This is the best link I've found explaining the differences between the various practices:

Aug. 04 2012 09:19 AM
Doug from Tarrytown

I just paid $ 695 to attend a 3 day conference with Eckhart Tolle. Does that make him a charlatan? It was expensive, but it was great. For the record, Maharishi went around the world 3 times teaching TM from 1959 to 1966 without charging a penny. At that point he realized that he couldn't have a large impact if his organization was broke.

Aug. 03 2012 02:19 PM
phyllis from Piermont, NY

One of the biggest differences between TM and Shambhala is about $1500. Shambhala is free. One is done with eyes open and the other with eyes closed. One is panoramic and the other is inward leaning. One says you are already enlightened.

Aug. 03 2012 01:50 PM
Patrick from Queens

I almost fell asleep while trying to mediate following the instructions on the air. Most times when I try to meditate, I instead feel as if I'm about to go to sleep and need to pull myself awake. How common is that?

Aug. 03 2012 01:37 PM

Let's be very, very clear: Transcendental Meditation is nonsense. The Maharishi was a charlatan and if you are paying anyone to teach you to meditate they are a charlatan. End of story.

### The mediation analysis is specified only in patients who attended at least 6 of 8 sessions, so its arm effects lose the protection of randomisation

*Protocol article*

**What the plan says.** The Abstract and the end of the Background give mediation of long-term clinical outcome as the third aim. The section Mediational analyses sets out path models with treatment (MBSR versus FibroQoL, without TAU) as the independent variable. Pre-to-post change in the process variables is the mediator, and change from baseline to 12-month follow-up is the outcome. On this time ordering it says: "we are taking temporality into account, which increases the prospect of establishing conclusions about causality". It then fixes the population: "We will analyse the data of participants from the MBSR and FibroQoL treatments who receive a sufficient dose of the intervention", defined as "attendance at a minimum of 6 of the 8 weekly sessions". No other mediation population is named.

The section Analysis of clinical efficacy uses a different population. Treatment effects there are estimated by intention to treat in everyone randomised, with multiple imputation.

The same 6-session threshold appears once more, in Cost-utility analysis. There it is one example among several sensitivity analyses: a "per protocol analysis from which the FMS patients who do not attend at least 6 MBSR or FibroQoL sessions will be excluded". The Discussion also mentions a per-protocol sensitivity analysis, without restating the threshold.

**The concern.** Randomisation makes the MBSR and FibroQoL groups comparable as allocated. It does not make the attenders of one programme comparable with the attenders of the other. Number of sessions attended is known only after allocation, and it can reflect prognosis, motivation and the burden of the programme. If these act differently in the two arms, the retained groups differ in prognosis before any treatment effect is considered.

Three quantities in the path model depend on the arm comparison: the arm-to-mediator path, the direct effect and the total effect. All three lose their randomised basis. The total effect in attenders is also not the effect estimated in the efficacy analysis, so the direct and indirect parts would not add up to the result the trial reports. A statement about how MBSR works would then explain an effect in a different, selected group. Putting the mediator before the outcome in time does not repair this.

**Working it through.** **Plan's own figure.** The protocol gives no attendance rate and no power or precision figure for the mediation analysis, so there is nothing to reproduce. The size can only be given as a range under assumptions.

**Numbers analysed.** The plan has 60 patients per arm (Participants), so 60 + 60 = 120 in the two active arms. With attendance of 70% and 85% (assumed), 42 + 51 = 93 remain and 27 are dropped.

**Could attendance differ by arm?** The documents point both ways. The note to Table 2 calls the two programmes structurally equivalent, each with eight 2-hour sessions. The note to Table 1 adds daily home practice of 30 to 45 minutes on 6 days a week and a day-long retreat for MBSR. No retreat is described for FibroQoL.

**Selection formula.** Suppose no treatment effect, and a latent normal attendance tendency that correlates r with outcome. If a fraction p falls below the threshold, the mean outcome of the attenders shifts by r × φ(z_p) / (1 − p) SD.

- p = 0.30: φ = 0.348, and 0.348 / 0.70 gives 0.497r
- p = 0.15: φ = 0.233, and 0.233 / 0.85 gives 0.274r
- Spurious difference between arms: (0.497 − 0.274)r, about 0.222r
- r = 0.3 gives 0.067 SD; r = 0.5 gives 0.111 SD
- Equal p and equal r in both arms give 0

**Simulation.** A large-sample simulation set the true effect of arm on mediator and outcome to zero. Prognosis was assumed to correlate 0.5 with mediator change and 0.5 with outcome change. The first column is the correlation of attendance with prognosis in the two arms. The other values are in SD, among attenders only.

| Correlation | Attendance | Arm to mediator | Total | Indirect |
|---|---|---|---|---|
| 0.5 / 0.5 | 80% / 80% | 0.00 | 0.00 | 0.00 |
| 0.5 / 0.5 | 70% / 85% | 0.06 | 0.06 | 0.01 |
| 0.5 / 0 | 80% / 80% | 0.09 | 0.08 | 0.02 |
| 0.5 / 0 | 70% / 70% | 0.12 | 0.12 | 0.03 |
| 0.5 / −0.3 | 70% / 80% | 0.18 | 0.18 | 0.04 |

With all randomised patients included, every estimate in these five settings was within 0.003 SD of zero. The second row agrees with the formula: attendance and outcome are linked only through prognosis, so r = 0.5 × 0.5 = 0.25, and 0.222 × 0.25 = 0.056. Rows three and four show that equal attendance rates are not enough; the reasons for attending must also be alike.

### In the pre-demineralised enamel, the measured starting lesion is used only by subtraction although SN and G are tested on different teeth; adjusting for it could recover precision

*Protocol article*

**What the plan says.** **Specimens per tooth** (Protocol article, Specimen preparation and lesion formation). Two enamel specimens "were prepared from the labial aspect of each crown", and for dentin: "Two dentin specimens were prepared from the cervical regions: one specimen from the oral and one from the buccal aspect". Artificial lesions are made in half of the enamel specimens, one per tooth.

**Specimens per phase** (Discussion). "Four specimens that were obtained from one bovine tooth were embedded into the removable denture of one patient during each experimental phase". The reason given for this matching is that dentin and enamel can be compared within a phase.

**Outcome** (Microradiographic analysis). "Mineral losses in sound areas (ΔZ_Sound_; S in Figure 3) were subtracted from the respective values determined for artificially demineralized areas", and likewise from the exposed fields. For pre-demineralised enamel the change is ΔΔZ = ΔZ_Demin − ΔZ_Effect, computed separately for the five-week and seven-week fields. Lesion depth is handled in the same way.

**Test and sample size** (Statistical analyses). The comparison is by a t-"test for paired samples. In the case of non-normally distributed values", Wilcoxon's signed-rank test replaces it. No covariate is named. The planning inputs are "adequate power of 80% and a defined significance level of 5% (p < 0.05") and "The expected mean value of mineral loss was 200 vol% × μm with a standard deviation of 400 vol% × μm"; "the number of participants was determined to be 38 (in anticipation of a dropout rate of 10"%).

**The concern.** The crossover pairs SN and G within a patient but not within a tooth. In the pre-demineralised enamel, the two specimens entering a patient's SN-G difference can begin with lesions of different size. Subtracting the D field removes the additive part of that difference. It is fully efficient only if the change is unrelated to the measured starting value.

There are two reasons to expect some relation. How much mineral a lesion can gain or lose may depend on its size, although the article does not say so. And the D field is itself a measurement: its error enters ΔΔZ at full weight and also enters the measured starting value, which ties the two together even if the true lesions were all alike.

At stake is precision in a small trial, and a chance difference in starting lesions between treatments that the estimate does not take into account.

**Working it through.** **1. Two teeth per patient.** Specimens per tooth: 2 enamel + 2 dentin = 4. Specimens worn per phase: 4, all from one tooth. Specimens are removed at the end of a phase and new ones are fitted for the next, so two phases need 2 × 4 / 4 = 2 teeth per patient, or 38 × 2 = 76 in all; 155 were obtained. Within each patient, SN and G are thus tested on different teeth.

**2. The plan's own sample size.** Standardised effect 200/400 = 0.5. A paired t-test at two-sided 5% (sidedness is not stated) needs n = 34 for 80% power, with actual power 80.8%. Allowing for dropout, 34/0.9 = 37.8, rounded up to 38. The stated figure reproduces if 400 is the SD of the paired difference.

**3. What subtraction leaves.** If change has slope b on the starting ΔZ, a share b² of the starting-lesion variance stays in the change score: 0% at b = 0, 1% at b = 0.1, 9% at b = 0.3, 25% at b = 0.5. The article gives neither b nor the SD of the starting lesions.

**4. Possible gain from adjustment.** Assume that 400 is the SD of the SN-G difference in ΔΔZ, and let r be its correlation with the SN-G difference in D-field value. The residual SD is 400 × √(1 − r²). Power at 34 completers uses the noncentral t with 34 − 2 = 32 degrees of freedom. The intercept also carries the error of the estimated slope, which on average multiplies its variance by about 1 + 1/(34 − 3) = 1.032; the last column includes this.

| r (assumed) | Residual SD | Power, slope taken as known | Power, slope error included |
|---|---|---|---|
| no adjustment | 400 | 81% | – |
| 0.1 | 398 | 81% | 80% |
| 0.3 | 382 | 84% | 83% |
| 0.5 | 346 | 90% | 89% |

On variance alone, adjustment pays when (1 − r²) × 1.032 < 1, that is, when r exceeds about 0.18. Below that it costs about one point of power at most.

Why do people have such a hard time identifying charlatans?

Meditating is very simple and straightforward, you don't need anyone to show you.

Aug. 03 2012 01:34 PM
Peter Falconi from NJ

Has there been any studies on meditation as a way to help with symptoms for post concussive syndrome?

Aug. 03 2012 01:32 PM
Laura from New York, New York

Fantastic conversation--just wanted to add that yoga can also be practiced as a meditation, with the primary focus on the breath. Yoga is an excellent way for beginners to start meditating and can enable one to work towards seated meditation.